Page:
When she improvises, it's a rare thing, because it seems like one can see the logic of her thought. I get the feeling she's just playing, but her ideas flow from one another and build like a composition. It's a bit like listening to Lester Young or Sonny Rollins when he's really happening.

Sometimes there's a lot of notes, and sometimes not. "I'm not impressed by billions of notes," Williams says.

"Music, to me, is a beautiful language, a form of communicaton and self-expression that doesn't need to impress critics or scare the audience half-to-death with pyrotechnical displays of derring-do."

To her, it's about the moment, and sometimes that means monstrous technique comes to bear, and sometimes it's merely about paring it down to the simplest things.

"I think I'll play a tune," she told the audience, and then just launched into what seemed like a random solo, while Brown and Captein folded their arms and watched fondly.

Gradually a tune did emerge, and when it did Jessica said to herself, loud enough for us to hear, "what? Oh… oh, it's Body and Soul!" and then went with it. Halfway through Brown and Captein joined in, pumping up the groove with their subtle understated accompaniment.

This illustrates two points: one, is that jazz music is so much part of Williams' blood that a tune can sneak into her playing and it can be a classic tune and she can not even really recognize it until she stops and thinks about it. That's immersion for you. The next thing is that Captein and Brown and Williams really love playing together.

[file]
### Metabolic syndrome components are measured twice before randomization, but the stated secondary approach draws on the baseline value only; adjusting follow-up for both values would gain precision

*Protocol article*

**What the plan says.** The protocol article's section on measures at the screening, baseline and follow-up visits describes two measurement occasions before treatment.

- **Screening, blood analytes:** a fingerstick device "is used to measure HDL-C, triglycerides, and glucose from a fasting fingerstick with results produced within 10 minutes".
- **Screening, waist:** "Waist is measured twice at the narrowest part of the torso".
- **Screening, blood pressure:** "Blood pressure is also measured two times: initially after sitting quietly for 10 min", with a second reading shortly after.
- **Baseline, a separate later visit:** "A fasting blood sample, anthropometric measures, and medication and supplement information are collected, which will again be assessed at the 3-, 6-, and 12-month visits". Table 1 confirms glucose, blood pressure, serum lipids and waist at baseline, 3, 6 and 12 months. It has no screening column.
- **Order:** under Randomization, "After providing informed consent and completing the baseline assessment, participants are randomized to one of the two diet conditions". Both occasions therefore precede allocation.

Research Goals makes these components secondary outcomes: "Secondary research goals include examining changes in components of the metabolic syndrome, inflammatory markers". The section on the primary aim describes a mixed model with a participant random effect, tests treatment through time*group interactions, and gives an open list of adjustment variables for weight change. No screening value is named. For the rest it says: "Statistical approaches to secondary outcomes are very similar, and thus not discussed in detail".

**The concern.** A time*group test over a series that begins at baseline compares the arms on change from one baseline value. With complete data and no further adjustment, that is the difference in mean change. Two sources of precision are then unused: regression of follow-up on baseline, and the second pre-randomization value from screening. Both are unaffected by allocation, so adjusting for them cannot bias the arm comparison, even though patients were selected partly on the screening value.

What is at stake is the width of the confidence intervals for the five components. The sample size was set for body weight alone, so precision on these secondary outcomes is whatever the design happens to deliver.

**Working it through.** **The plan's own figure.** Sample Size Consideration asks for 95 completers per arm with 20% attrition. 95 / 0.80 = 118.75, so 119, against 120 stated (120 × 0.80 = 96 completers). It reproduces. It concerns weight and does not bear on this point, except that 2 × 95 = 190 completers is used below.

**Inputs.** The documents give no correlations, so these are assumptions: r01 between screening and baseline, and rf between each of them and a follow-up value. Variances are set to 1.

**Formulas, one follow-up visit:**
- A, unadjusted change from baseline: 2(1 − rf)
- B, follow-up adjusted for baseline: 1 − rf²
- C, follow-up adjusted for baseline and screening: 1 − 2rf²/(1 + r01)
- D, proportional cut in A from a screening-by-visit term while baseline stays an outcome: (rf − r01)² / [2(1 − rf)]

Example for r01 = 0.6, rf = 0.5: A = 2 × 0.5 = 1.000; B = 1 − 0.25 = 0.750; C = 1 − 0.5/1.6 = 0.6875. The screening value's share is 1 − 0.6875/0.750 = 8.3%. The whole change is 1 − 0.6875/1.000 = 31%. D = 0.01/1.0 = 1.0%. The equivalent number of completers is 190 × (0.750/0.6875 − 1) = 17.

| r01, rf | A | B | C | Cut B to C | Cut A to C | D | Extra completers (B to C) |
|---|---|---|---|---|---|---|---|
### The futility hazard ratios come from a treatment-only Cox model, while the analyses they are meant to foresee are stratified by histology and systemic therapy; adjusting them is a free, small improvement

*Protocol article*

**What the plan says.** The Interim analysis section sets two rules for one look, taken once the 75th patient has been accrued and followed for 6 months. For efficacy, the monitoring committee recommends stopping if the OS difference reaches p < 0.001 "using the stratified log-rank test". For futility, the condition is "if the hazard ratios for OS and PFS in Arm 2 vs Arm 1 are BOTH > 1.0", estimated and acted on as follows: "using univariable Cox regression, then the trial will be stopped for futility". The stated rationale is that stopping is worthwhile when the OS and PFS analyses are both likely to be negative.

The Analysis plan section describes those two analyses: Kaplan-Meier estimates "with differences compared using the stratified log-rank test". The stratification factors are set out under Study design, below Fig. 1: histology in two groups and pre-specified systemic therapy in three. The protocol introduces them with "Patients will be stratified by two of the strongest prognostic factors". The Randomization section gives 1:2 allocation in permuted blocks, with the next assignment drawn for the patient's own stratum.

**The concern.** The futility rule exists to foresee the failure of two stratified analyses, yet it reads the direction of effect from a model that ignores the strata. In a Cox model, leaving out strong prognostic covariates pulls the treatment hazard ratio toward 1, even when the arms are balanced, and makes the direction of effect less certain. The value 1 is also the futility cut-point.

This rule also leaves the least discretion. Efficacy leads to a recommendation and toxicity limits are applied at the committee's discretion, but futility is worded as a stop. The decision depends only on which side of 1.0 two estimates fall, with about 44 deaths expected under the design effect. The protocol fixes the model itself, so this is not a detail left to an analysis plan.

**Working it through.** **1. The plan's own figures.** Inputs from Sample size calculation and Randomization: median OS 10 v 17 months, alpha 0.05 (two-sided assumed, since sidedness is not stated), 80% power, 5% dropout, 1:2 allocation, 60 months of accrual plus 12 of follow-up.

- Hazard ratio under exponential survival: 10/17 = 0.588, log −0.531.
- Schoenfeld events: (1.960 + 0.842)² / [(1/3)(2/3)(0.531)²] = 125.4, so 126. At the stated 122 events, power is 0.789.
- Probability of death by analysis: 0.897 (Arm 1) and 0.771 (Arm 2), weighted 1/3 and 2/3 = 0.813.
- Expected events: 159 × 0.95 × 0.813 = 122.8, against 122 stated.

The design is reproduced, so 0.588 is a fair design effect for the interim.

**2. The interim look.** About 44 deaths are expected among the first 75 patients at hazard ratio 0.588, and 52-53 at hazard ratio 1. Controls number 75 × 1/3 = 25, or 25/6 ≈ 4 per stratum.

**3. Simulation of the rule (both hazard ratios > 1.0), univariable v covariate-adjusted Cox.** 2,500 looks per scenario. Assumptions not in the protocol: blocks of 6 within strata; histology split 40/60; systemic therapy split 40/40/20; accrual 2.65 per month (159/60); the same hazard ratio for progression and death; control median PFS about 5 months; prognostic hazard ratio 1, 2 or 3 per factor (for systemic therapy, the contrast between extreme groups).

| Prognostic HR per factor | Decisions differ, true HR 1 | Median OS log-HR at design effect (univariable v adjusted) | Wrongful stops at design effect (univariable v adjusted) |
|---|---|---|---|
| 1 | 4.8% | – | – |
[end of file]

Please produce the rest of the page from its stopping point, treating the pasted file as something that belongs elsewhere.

The emotional link between Williams and Brown is especially evident. His elegance matches her moods to a tee and, not unlike Papa Jo Jones, he obviously has a great time and is constantly prodded and amused by Williams' playfulness. When she goes somewhere with a tune, he's there like glue.

Both Captein and Brown's roles are relatively traditional in this piano trio, it must be said. This certainly isn't the Scott LaFaro concept as far as Captein is concerned. He sticks pretty much to straight walking or mimicking Williams left hand ostinatos, although he did get to stretch out on a couple of solos. Oddly for Yoshi's, his bass was amplified and not miked, and it consistently distorted when he hit the upper register, as if there was a bad connection somewhere. Next time, Yoshi's, just mic the bass.

And, as I mentioned earlier, Williams unintentionally ran long. The usual Yoshi's model is two sets, at eight and ten, and each set is maybe an hour or a little longer. Williams filled up a good hour and a half, even asking the audience, "how do they usually do things here?", and demonstrating how the clock she brought onstage to keep on an eye on time could double as a fake cell phone to ward off unwanted visitors when she's at the airport.

It took a wave from Yoshi's staff to bring the first set to a close, but by then it was already a lot longer than normal for the Oakland club (the worst case scenario in recent memory was Charlie Haden's Nocturne concert, which started late and lasted half an hour!)

If you missed Williams' rare nightclub appearance, there's certainly plenty of CDs that do her justice. A good place to start might be her most recent disc, This Side Up, on MaxJazz, which showcases her poetic, bluesy musings with a warmth and clarity that's very seductive.

You owe it to yourself to listen to this true jazz original.

-9/02 -By Tom Chandler,